The following slideshow shows you just how many easy diabetic recipes the average cook can prepare with no problem.
Learning about options in food choices is key towards creating or following diabetes diet recipes. And while it’s easy to just pick up a book on diabetic recipes, many times they won’t have instructions for creating your favorite meals. In instance like these, a good idea is to learn to create your own.
This way you won’t be continually dependent on the tastes of someone else. Once you are aware of the basic strategies, you can easily construct your own diabetic diet recipes that will be suited to your individual tastes.
However, if you are completely unsure as to where to even start, it’s not a bad idea to pick up a book of diabetic recipes (see above). Or, alternatively, you can seek the services of a dietician who specializes in the diabetic diet.
Strategy #1 – Ingredient Switching
A good place to begin is to become familiar with the glycemic index. This is a list of common foods paired with an index number from 0 to 100 indicating what effect that food has on the body’s blood sugar.
Those with a high index will raise your blood sugar level the fastest. Those foods with a low glycemic index will raise your blood sugar levels the slowest.
In converting a diabetic recipe from a favorite dish, you want to focus mainly on replacing the ingredients that have a high GI with ones that have a low GI.
For example, pasta is a favorite food among millions of people. Refined pasta made of white flour has a GI of 65 – 80, depending on various factors. Whole grain pasta, on the other hand, has a GI of about 40-50. Therefore, if you love pasta and don’t want to give it up, simply switching from refined pasta to whole grain pasta will bring the GI rating for your recipe down considerably.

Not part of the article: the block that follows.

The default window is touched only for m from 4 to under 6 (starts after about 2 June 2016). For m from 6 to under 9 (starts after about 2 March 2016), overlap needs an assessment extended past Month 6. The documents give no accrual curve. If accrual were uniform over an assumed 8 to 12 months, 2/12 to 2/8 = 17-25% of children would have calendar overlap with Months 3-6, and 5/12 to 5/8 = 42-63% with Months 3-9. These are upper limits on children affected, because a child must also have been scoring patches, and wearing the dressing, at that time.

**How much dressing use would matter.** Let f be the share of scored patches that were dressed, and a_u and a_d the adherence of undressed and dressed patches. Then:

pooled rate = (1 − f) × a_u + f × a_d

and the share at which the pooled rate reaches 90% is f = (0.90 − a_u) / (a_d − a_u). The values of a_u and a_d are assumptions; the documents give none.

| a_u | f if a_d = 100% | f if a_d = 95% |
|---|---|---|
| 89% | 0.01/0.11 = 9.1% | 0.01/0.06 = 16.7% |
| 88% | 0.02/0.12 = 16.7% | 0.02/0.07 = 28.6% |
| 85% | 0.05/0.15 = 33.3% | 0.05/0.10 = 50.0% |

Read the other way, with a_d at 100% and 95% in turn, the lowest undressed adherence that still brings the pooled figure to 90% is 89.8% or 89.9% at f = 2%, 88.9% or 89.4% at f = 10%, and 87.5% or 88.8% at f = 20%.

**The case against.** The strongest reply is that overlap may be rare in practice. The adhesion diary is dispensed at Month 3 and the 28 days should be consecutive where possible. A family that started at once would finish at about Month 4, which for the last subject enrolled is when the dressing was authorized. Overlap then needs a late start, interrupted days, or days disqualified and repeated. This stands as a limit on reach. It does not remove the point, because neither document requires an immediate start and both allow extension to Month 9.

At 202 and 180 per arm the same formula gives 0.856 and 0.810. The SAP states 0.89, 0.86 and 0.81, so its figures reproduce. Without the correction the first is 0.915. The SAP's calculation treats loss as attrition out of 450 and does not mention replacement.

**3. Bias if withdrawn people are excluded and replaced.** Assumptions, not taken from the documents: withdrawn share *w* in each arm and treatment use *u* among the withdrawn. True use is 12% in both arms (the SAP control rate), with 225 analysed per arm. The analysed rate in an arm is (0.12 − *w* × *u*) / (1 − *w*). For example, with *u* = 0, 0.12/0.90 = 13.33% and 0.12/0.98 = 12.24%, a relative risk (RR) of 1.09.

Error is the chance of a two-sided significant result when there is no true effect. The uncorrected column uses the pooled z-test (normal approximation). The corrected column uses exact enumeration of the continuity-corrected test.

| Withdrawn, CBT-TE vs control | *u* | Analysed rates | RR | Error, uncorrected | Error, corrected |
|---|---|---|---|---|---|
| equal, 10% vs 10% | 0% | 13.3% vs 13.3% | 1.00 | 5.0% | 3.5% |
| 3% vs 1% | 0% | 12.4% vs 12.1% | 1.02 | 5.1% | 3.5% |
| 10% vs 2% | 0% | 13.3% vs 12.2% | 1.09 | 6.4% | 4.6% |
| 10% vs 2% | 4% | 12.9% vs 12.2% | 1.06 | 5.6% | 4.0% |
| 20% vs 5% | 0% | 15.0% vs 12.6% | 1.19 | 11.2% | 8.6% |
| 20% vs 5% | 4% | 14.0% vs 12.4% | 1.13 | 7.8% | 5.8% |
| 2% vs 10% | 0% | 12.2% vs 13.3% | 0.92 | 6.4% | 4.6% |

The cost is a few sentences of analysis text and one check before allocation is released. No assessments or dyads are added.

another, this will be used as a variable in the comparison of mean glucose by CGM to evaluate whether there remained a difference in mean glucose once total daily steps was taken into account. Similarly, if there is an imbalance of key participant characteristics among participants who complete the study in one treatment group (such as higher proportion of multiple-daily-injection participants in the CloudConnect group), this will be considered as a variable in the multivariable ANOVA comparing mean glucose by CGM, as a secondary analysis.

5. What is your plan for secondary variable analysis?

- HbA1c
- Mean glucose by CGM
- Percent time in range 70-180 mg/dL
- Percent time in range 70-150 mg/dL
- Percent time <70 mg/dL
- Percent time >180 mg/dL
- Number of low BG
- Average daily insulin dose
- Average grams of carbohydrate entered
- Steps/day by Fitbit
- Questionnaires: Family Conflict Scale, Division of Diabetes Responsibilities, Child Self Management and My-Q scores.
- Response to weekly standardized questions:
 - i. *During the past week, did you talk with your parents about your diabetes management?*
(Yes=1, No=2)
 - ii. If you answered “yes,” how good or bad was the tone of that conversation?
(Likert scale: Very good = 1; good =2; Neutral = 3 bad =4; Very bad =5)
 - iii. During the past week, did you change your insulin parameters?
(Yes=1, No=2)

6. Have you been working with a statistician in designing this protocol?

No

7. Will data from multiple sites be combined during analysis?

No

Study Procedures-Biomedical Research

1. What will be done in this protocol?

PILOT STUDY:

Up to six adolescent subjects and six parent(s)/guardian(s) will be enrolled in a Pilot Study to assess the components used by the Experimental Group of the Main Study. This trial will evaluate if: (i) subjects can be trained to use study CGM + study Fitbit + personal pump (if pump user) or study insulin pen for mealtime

In the same vein, white rice has a GI of 80-95. Brown rice has a GI of 60-87. So, if you love Chinese food, simply replacing the white rice with whole grain brown rice with significantly lower the GI of your meal.
And the same is true of any other ingredient that makes up your favorite food. Simply, look at your original, then scan the GI table for possible replacement that have a lower GI value.
Strategy #2 – Food Choices
Many times, creating a healthy diet is simply a matter of choosing the right kinds of foods. But what are these ‘right’ foods?
For diabetics, a good start is to look at the diabetes food pyramid. This is, basically, a re-imagining of the USDA food pyramid modified to focus on foods good for those with diabetes.
The pyramid basically divides foods into groups. And, by simply constructing your menu to choose primarily food from the bottom of the pyramid and combining them with lesser amounts of food from the top of the pyramid, you will usually end up with a healthy meal.